Most villagers had little choice but to move to the relocation sites or other SPDC-controlled villages, but some fled into hiding in the jungle or tried to escape to the Thai border. After the village head of Tee Law Bler in Kya In township had been given orders to move all of his villagers to Lay Wah Kah, some people fled to other villages where they had relatives, while others decided to make a run for Thailand. Together with some families who had fled Noh Ta Sghu and Meh K’Taw villages further north in Kya In township, one group set out toward Thailand on April 28th and spent the night in a group of ricefield huts not far along the way, at K’Ray Dtay Kee. A column from Infantry Battalion 78 was nearby, discovered them sleeping in the huts, and without investigating who was inside the troops unleashed a barrage of fire into the huts. Ten people were shot dead, six of them children: Saw Toh Paw (age 56), his wife Naw Hsa Ghay (51), their granddaughters Naw K’Ree Htoo (12) and Naw Bleh Po (5), Ma Htwe Yi (50), Naw Mu Tha (40), Mu Bpaw Bpaw (7), Saw K’Pru Mu (14), Naw Plah (5), and Naw Dta Baw (2). All except Saw Toh Paw and Saw K’Pru Mu were women and girls. Nine others were wounded and left there by the troops. Naw Pee Lee, age 45 from Tee Law Bler village, was shot in the left breast. Eight or nine months pregnant, she stayed in the forest and her husband tried to care for her. After ten days, she gave birth but the baby died immediately. Three days later, on May 10th, Naw Pee Lee died. Two of her five children had been among those already killed in the first barrage.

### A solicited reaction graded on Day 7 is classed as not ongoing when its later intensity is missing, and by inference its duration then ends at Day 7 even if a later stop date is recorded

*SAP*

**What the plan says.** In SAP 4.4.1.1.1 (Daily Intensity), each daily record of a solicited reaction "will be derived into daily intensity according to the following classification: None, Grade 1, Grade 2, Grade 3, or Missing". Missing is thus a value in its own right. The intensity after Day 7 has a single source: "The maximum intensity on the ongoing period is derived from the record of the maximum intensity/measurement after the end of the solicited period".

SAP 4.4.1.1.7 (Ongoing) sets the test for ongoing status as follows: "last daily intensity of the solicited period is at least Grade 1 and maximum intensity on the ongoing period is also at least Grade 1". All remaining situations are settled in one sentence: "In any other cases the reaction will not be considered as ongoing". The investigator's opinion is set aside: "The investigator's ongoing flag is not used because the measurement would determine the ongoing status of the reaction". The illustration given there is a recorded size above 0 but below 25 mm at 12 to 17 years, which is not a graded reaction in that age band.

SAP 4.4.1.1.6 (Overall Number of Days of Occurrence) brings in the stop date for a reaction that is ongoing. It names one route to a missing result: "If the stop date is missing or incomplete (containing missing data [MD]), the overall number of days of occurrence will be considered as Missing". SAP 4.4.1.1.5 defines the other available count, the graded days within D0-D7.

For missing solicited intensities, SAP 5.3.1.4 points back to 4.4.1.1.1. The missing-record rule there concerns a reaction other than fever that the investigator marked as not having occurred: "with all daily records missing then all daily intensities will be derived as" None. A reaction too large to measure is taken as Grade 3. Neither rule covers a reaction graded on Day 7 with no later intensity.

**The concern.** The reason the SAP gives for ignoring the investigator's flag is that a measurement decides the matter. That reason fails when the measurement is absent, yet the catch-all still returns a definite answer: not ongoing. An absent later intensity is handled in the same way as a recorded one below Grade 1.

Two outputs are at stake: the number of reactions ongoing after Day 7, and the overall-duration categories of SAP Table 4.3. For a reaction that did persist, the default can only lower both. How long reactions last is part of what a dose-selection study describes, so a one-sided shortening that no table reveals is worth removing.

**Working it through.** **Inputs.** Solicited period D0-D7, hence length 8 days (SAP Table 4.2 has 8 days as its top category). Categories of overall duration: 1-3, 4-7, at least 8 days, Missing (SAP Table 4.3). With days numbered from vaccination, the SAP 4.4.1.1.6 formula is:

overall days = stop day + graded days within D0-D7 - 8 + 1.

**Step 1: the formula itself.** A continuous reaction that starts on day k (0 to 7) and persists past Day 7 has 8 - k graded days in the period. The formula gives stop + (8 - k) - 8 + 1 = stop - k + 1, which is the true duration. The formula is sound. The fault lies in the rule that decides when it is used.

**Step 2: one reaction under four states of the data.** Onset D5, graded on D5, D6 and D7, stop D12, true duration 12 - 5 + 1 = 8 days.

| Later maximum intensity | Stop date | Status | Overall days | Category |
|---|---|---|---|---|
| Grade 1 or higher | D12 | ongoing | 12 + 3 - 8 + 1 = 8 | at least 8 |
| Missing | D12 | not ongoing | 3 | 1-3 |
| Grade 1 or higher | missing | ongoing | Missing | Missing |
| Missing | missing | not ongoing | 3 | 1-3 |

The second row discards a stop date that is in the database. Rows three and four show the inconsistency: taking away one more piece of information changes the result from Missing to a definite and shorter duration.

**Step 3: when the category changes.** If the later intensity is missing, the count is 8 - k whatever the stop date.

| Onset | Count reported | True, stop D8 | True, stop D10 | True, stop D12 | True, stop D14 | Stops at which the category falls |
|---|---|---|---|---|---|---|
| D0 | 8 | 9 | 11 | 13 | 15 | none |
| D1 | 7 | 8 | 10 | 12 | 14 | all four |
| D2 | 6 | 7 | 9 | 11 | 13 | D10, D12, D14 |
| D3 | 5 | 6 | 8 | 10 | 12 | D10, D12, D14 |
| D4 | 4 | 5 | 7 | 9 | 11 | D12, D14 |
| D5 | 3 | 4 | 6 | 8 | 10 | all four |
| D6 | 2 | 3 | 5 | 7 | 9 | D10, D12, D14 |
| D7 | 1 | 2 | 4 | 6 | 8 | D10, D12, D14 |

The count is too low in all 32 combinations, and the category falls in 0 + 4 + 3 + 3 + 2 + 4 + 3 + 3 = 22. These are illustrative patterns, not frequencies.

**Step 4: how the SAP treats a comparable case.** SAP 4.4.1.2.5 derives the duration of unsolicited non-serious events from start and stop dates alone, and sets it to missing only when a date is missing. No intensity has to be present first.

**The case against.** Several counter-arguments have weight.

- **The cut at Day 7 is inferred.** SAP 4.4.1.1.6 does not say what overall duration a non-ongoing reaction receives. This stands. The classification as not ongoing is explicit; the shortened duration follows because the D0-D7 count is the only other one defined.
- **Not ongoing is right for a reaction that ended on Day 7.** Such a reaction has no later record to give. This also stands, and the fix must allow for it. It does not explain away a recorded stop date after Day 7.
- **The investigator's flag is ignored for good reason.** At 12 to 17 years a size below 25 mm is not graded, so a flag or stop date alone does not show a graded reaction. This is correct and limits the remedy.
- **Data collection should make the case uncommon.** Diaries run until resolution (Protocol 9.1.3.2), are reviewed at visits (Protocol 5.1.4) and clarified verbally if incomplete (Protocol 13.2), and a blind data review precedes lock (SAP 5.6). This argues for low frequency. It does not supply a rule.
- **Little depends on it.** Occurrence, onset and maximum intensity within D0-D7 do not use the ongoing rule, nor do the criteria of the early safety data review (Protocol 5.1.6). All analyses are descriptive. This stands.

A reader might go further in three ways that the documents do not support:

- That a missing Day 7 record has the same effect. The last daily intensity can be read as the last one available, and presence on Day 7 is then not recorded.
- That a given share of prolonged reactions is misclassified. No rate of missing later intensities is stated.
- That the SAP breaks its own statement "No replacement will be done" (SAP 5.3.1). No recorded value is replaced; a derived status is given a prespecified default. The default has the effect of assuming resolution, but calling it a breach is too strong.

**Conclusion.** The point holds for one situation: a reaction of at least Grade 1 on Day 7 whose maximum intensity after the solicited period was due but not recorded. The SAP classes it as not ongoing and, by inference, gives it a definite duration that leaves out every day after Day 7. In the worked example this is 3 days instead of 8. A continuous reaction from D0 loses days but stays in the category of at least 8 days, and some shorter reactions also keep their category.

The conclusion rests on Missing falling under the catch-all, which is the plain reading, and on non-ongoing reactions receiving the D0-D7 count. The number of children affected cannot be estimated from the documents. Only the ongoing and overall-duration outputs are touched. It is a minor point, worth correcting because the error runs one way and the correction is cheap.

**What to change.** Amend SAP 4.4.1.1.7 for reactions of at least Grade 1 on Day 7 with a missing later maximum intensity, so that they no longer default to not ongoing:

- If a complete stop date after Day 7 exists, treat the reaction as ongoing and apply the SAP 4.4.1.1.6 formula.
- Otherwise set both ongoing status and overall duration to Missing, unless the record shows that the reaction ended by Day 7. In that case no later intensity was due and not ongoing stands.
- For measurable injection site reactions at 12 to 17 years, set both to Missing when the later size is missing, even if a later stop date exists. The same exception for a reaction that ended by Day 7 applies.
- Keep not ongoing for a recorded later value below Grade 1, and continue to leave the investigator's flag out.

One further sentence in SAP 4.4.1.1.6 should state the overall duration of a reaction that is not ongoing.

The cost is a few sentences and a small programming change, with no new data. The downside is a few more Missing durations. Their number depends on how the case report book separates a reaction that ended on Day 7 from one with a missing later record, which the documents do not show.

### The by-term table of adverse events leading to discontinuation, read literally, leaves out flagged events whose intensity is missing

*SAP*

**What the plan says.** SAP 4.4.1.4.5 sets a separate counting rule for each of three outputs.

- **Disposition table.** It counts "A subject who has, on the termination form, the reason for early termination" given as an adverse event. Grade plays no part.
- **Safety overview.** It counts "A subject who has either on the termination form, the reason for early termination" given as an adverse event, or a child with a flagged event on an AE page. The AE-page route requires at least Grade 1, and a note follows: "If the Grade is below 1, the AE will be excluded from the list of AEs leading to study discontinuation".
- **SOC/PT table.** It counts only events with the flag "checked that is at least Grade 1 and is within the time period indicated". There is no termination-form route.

For those who choose to flee into hiding, Dooplaya has fewer places to hide than some other Karen regions. Apart from the easternmost regions adjacent to the Thai border, the three townships affected by the operation are dominated by wide open ricefields separated by stretches of forest, with winding rivers and low hills. Even so, many villagers are still trying to hide near their fields or among the higher hills. The SPDC troops have not pursued them extensively thus far, because up until the beginning of the rains in June they were preoccupied with forcibly relocating and destroying villages, and since that time their mobility has been somewhat limited by the rains. The last forced relocations occurred in July, and since that time the operation has not been as intensive. KHRG researchers report that the most recent killings of civilians occurred in June, though in July SPDC troops shot and wounded two villagers in Meh Dta Kwih village of Kya In township. Army patrols have continued to comb the villages throughout the rainy season, and people hiding near their villages have frequently had to run to avoid them, but those hiding in the more remote areas have thus far escaped discovery. All of them are certain that if seen they will be shot on sight. At present they are surviving on whatever food they were able to salvage from their villages, and are trying to tend a rice crop in their former fields or in small fields they have cleared at more remote sites. They forage for roots and jungle vegetables, and some return to their villages occasionally to harvest coconuts and other fruit from their trees, or to tap rubber which they hope to sell.